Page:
RumbleON Speculators May be Looking at a ‘Slash 2’ Investment

As someone who might live his entire days without ever buying an electric vehicle and not feeling the lesser for it, I in principle like the idea of RumbleON (NASDAQ:RMBL). Even the brand name for the omnichannel powersports platform evokes the visceral nature of its underlying products. Naturally, I was disappointed to find that RMBL stock isn’t quite living up to the billing.

Man going fast on a motorcycle
Source: Alexander Kirch / Shutterstock.com

On a year-to-date basis, RumbleON is one of the worrying companies in the market, stumbling to a loss of over 23%. To be fair, it’s only been three weeks and a day into the new year. Still, that’s a short time window to suffer such hefty declines. Although RMBL stock delivered sizable gains in 2021, the way it did so was incredibly choppy, fueling broader concerns.

Nevertheless, a case can be made that shares just need more time to adjust. For one thing, you have the Federal Reserve pivoting its monetary policy to a hawkish stance. Such an action would likely raise borrowing costs, which in turn hurts entrepreneurial demand for financing. And that leads to investors rotating out of risk-on assets — such as RMBL stock — and into safer fare.

Moreover, as InvestorPlace contributor Joseph Nograles argued, following RumbleON’s acquisition of powersports dealer RideNow, RMBL commands greater growth potential. Prior to the acquisition, Nograles stated, RumbleON “was a technology company offering a used-vehicle marketplace.” With the merger, the company can now focus on powersports.

As well, the total addressable market is sizable. According to MarketResearchFuture.com, experts project the powersports market to reach a valuation of $24.20 billion by 2030, a compound annual growth rate (CAGR) of 5.65% between 2022 and 2030.

If so, shares could be quite a steal. However, the cautious approach may be the best one.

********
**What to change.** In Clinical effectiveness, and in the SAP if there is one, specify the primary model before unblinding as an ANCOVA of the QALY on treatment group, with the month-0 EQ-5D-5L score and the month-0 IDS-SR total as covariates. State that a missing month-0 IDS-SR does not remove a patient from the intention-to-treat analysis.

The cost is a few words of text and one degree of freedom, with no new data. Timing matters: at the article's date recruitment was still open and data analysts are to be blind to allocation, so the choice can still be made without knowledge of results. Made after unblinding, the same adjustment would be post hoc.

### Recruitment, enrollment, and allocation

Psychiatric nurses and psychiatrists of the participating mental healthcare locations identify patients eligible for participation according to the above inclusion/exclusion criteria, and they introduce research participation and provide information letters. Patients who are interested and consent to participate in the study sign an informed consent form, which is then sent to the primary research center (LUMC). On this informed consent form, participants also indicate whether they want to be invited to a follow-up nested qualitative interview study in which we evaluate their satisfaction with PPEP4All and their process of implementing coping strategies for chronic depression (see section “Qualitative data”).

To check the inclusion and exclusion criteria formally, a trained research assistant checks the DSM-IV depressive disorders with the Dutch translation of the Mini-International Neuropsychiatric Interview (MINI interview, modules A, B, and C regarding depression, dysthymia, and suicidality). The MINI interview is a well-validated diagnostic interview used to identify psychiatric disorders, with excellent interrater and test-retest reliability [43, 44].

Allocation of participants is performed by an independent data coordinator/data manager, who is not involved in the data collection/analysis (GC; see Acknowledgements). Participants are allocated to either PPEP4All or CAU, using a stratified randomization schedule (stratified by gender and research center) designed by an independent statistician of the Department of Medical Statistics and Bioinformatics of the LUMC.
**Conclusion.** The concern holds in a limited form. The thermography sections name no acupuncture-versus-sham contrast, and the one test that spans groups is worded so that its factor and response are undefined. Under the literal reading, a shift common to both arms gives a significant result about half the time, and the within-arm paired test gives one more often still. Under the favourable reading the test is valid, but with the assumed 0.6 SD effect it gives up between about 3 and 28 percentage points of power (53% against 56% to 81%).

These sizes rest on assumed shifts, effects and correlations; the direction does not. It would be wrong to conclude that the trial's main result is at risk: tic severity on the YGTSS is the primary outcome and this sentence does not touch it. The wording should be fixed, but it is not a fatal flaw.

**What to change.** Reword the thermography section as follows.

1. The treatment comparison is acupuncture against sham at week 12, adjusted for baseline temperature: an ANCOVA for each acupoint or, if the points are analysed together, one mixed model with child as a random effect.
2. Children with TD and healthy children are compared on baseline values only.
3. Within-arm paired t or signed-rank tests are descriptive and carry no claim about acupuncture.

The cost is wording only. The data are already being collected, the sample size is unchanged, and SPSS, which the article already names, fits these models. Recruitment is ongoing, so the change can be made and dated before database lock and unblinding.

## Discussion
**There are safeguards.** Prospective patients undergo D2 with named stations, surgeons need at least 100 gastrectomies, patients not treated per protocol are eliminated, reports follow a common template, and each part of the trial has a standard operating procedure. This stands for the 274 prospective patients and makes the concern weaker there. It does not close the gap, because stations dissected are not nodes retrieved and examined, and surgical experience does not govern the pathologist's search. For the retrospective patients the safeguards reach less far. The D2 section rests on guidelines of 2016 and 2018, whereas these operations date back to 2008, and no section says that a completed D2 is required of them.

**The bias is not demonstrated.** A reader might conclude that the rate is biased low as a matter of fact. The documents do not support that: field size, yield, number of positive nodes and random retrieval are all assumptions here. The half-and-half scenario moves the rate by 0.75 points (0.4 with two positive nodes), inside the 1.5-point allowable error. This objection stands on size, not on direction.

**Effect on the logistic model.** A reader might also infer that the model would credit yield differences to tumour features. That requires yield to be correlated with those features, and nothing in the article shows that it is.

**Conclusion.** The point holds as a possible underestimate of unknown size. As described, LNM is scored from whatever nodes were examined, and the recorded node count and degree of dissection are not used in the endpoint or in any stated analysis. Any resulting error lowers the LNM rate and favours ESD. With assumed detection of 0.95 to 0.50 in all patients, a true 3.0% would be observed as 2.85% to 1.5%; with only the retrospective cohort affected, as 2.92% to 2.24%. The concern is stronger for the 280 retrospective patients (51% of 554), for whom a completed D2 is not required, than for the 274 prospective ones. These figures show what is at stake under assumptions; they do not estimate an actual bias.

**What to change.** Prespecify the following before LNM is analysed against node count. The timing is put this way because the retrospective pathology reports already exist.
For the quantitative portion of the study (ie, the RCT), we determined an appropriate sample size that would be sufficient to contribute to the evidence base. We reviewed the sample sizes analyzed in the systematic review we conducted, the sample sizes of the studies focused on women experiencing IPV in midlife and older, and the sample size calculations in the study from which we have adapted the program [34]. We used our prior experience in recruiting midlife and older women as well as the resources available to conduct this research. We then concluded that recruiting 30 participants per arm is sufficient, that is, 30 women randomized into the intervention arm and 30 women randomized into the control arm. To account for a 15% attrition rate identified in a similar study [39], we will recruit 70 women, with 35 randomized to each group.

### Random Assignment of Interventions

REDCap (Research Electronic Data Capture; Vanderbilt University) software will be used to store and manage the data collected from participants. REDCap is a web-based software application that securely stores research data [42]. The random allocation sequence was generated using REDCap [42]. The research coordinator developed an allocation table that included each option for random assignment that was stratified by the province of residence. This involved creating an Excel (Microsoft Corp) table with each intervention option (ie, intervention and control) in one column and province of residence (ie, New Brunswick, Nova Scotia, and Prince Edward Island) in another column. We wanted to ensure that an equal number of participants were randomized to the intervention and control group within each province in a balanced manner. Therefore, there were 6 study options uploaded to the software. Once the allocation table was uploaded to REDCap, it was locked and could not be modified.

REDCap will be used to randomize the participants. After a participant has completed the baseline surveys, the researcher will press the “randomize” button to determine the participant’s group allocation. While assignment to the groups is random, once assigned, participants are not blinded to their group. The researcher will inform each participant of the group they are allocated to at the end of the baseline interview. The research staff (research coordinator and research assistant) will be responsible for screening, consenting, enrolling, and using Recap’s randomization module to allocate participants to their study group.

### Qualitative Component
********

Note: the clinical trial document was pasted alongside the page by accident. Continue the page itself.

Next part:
Powersports Market Could be Temporary for RMBL Stock

As you know, the coronavirus pandemic didn’t just present a health threat to society but also an economic danger. However, some sectors fortuitously saw a rise in relevance because of the crisis. In a somewhat roundabout way, Covid-19 was helpful for RMBL stock.

Initially, it wasn’t the case. Back when the virus first upturned the globe, RMBL risked falling into the abyss. But had you bought shares during the spring doldrums of 2020, you were well-rewarded with a 10X move or greater. As Nograles mentioned, assuming “management can hit its growth projections, RMBL stock could see as much as 10x upside from current prices.”

Given that shares once commanded a triple-digit price tag, it’s not completely out of the question for such a forecast to materialize. Further, the pandemic inspired many people to hit the open road, presenting a socially distanced experience.

But with all due respect to my colleague and to those who are bullish on RMBL stock, I see it risking a “slash-two” type of investment; that is to say, take the current price and divide it by two.

How can I possibly think of such a pessimistic target? Well, I have doubts about the powersports argument and how sticky the Covid-19 -fueled argument really is. Before and even during the crisis, broader data suggested that Americans’ interest toward two-wheeling fun had been declining. Heck, there were even articles about millennials killing motorcycles.

Now, a paradigm-shifting pandemic will fundamentally change this trend? Again, it’s possible but I highly doubt it. I mean, a 2013 YouGov survey revealed that a surprising 5.8% of respondents didn’t even know how to ride a bicycle. Thus, the pivot to powersports seems unrealistic.

That being the case, I see a return to just-before-the-pandemic prices, which was around $16 or so.

Bottom Line

Another issue I would have about taking a strong long-side position in RMBL stock is the broader youth culture. Time and again, we hear that millennials and generation Z care more about sustainability than prior generations. Many of them put their money where their mouth is through purchases of EVs.

This could just be me but I have a hard time believing that someone advocating for EVs will then turn around and buy obnoxiously loud motorcycles. It’s an anecdotal observation but typically, riders tend to follow a certain ethos, an ethos that’s increasingly going out of fashion.

Thus, while I appreciate the new-normal-related arguments favoring RMBL stock, I’m going to stick with the fundamentals. Motorcycles and similar powersports vehicles have been declining in demand for years. I don’t think the pandemic is what will shift this narrative into the positive direction.

On the date of publication, Josh Enomoto did not have (either directly or indirectly) any positions in the securities mentioned in this article. The opinions expressed in this article are those of the writer, subject to the InvestorPlace.com Publishing Guidelines.

A former senior business analyst for Sony Electronics, Josh Enomoto has helped broker major contracts with Fortune Global 500 companies. Over the past several years, he has delivered unique, critical insights for the investment markets, as well as various other industries including legal, construction management, and healthcare.


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